This lesson guides students to pursue an intergenerational friendship. Through literature, students also recognize the joy of sharing time, talent, and/or treasure—something kind and unexpected–with people about whom they care. Through literature students recognize the richness of developing...
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The students examine the motivations and work of the painters Van Gogh and Gauguin who were driven by a need to benefit society through art. The students learn how artwork portrays ethnicity and then draw their own portraits to create a display of the diverse faces of the community....
Learners will find examples in literature of the simple act of doing something for the common good. They will research examples of philanthropists in colonial America.
Students will learn how to participate in a needs assessment for their local community.
The learner will experience the process of identifying needs of the community and making decisions based on the urgency of those needs. They will also experience the planning process that occurs when developing steps to alleviate the need....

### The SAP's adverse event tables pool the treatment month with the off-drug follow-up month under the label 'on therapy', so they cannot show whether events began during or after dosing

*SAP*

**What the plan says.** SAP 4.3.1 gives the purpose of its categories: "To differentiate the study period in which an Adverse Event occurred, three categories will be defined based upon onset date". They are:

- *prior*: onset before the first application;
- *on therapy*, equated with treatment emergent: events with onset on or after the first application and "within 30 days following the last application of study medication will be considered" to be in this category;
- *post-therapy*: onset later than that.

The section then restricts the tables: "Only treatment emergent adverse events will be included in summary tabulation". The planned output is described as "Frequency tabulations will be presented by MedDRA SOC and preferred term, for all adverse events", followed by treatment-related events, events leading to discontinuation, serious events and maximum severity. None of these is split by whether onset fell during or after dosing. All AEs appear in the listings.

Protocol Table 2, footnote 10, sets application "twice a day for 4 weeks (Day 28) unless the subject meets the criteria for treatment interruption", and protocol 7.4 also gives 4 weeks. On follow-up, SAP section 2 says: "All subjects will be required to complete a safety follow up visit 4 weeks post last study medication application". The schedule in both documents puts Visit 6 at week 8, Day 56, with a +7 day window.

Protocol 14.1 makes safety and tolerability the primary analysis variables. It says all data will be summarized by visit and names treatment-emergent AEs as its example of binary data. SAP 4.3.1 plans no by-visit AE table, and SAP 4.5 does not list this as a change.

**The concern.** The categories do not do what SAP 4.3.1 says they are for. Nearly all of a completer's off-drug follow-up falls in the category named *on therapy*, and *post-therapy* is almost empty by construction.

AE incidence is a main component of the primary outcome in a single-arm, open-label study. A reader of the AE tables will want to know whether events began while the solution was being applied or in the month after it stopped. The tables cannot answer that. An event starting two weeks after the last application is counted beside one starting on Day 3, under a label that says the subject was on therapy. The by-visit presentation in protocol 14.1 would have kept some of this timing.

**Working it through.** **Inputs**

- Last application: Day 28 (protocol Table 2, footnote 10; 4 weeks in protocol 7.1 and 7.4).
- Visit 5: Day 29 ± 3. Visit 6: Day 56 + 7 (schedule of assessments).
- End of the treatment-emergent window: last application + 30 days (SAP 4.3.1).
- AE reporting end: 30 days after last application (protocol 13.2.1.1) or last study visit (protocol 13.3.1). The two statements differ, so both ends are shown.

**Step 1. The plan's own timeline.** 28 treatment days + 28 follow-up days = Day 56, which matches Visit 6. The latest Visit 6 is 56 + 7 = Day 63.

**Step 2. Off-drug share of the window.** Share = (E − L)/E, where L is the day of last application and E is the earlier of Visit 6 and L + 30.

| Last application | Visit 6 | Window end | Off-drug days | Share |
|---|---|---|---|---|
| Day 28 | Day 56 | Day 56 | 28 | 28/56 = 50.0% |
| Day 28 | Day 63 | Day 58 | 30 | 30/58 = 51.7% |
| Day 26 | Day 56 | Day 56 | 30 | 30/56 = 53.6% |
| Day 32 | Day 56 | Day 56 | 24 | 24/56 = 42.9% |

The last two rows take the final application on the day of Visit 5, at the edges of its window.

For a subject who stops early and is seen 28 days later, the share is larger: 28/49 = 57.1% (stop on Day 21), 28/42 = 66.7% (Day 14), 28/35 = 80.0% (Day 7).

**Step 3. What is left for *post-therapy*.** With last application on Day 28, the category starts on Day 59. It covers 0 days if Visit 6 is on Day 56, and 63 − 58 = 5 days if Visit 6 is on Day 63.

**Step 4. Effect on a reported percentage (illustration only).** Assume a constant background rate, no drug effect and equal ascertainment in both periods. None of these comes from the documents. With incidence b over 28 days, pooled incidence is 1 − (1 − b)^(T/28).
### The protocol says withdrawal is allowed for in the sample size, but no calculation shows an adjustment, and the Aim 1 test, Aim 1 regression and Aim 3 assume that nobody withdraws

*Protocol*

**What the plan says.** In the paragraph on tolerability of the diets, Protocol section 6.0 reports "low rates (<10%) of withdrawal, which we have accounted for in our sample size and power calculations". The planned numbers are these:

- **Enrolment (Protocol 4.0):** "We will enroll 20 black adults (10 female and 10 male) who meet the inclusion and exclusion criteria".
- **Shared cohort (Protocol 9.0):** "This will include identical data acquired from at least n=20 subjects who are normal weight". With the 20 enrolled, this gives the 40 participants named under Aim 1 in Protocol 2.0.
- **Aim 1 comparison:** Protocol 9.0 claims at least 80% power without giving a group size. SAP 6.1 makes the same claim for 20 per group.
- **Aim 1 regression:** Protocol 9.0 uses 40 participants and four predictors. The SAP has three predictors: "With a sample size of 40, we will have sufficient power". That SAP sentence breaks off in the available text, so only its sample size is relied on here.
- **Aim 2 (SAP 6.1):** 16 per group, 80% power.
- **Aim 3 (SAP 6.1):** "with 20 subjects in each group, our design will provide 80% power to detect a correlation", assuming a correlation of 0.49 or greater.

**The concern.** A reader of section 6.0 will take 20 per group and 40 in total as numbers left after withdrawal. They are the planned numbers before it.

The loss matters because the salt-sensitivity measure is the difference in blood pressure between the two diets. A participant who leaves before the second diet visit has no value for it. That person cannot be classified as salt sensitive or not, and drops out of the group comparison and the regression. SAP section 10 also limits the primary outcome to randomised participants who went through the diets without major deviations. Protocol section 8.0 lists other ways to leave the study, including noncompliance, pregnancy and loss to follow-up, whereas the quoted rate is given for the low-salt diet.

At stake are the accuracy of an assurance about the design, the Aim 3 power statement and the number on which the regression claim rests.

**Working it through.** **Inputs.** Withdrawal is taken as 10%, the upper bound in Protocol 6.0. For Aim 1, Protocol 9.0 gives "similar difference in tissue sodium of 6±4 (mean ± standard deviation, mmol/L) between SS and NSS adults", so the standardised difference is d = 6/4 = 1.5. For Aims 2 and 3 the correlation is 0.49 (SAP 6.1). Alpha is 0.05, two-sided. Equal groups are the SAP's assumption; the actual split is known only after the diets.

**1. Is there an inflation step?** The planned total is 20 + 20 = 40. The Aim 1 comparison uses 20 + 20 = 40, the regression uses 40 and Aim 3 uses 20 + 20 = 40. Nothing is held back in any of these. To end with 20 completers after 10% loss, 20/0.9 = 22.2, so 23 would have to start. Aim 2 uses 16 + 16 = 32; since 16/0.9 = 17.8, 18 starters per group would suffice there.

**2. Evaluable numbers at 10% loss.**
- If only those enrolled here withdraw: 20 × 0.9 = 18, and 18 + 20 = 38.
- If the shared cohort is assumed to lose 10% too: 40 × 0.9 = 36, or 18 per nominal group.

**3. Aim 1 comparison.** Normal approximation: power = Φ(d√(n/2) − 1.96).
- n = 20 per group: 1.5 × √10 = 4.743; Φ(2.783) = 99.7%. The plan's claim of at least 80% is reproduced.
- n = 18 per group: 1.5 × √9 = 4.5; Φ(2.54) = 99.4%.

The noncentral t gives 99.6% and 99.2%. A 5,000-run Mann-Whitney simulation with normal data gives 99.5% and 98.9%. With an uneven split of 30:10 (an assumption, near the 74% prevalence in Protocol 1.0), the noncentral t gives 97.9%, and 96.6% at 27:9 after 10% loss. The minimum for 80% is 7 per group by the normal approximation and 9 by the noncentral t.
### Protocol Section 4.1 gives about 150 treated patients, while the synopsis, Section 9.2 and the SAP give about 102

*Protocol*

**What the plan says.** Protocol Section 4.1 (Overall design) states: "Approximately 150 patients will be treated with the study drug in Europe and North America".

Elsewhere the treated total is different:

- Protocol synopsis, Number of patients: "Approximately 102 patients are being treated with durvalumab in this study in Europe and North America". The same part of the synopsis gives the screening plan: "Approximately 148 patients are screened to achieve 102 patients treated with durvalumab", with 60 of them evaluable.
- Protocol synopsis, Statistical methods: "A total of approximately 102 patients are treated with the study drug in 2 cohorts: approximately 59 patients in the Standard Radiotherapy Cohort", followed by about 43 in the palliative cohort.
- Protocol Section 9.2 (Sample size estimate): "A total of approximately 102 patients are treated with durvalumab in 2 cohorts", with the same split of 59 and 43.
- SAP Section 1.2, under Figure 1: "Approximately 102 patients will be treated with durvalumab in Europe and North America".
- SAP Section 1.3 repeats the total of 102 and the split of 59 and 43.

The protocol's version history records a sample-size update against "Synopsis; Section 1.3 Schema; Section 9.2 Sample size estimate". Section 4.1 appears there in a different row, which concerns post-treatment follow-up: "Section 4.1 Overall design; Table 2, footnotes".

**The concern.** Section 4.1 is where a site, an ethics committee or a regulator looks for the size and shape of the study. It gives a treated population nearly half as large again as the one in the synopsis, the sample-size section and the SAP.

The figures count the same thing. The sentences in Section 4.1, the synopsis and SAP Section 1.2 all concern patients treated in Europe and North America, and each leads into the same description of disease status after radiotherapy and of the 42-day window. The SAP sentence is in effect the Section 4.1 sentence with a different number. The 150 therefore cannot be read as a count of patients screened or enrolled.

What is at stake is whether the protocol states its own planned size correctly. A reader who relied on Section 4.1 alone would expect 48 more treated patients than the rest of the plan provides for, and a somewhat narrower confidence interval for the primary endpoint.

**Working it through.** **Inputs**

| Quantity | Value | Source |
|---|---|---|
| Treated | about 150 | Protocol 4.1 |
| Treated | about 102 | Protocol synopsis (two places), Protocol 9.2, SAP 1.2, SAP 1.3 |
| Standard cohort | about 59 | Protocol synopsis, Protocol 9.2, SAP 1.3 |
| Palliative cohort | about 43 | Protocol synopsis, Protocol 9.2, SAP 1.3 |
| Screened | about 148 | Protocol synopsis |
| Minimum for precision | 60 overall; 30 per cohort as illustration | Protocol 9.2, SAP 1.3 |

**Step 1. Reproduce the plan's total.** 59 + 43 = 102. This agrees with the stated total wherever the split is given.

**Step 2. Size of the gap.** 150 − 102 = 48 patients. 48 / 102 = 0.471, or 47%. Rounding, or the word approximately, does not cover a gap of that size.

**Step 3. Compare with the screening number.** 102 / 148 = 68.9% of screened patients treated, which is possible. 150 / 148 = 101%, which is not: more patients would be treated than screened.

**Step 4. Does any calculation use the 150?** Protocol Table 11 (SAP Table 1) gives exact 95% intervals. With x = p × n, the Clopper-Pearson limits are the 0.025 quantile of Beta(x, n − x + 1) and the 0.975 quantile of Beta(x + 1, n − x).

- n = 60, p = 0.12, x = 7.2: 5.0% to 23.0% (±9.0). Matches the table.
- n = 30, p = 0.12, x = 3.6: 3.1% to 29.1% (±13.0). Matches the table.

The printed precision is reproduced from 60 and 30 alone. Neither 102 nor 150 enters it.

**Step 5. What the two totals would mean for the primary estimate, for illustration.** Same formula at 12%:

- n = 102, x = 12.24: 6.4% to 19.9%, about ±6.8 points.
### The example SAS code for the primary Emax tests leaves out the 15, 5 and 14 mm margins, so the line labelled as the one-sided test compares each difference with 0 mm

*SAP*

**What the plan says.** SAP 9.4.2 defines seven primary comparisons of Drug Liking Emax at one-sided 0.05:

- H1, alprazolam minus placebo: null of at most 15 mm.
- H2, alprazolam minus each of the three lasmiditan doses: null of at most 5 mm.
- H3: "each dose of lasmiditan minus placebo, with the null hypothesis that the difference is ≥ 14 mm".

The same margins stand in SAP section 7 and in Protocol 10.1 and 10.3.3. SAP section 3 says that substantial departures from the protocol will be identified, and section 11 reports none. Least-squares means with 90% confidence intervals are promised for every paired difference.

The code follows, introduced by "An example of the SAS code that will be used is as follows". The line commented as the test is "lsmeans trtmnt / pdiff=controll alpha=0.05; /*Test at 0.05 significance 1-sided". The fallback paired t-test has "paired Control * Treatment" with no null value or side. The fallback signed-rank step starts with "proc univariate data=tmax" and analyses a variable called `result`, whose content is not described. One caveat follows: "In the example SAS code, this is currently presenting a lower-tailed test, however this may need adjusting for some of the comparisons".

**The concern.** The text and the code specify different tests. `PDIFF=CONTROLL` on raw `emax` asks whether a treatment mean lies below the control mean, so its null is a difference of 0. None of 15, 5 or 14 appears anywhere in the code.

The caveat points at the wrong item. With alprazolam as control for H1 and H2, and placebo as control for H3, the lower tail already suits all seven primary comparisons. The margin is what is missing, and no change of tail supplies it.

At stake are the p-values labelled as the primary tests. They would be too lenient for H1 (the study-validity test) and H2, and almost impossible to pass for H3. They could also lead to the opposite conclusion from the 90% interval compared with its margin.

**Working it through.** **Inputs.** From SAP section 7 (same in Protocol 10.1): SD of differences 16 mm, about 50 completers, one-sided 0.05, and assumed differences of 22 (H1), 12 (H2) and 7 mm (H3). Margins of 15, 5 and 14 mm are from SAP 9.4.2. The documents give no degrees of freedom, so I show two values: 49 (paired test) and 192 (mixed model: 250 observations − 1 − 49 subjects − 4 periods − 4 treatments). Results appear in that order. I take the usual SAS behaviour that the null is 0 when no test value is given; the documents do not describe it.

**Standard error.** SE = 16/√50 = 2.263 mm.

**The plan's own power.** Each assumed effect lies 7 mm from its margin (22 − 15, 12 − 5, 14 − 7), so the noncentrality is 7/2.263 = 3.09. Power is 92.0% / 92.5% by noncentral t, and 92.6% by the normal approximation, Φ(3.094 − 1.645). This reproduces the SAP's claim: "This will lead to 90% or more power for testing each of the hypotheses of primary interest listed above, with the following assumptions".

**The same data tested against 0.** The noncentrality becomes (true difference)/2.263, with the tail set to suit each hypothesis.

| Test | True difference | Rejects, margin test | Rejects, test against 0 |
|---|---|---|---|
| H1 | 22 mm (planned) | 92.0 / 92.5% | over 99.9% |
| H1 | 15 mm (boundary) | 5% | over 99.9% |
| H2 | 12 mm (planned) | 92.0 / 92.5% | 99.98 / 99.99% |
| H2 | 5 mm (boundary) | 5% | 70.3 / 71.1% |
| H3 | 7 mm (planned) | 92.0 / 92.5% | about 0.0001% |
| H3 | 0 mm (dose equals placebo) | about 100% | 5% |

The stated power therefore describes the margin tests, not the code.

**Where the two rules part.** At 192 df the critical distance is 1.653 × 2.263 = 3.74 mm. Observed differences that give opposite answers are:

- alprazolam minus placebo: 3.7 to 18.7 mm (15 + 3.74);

Unit: Whose Job Is It?
Students will describe how Rosa Parks refusal to give up her seat was a continuation of long-standing acts of protest against forced segregation in public spaces in the South. They will explain how her action, which ushered change in public transportation, was heroic.
Through listening and reflecting about the story, Thank You, Mr. Falker, students will identify and become sensitive to the negative effects of teasing, bullying and discrimination. The students will employ definitions of philanthropy as related to the treatment and respect for others....
Unit: Let's Make Lemonade
The students will prepare the lemonade for the sale in the first lesson and review coin recognition and counting skills before the sale. During Day Two, students will sort and count the money collected from their sale.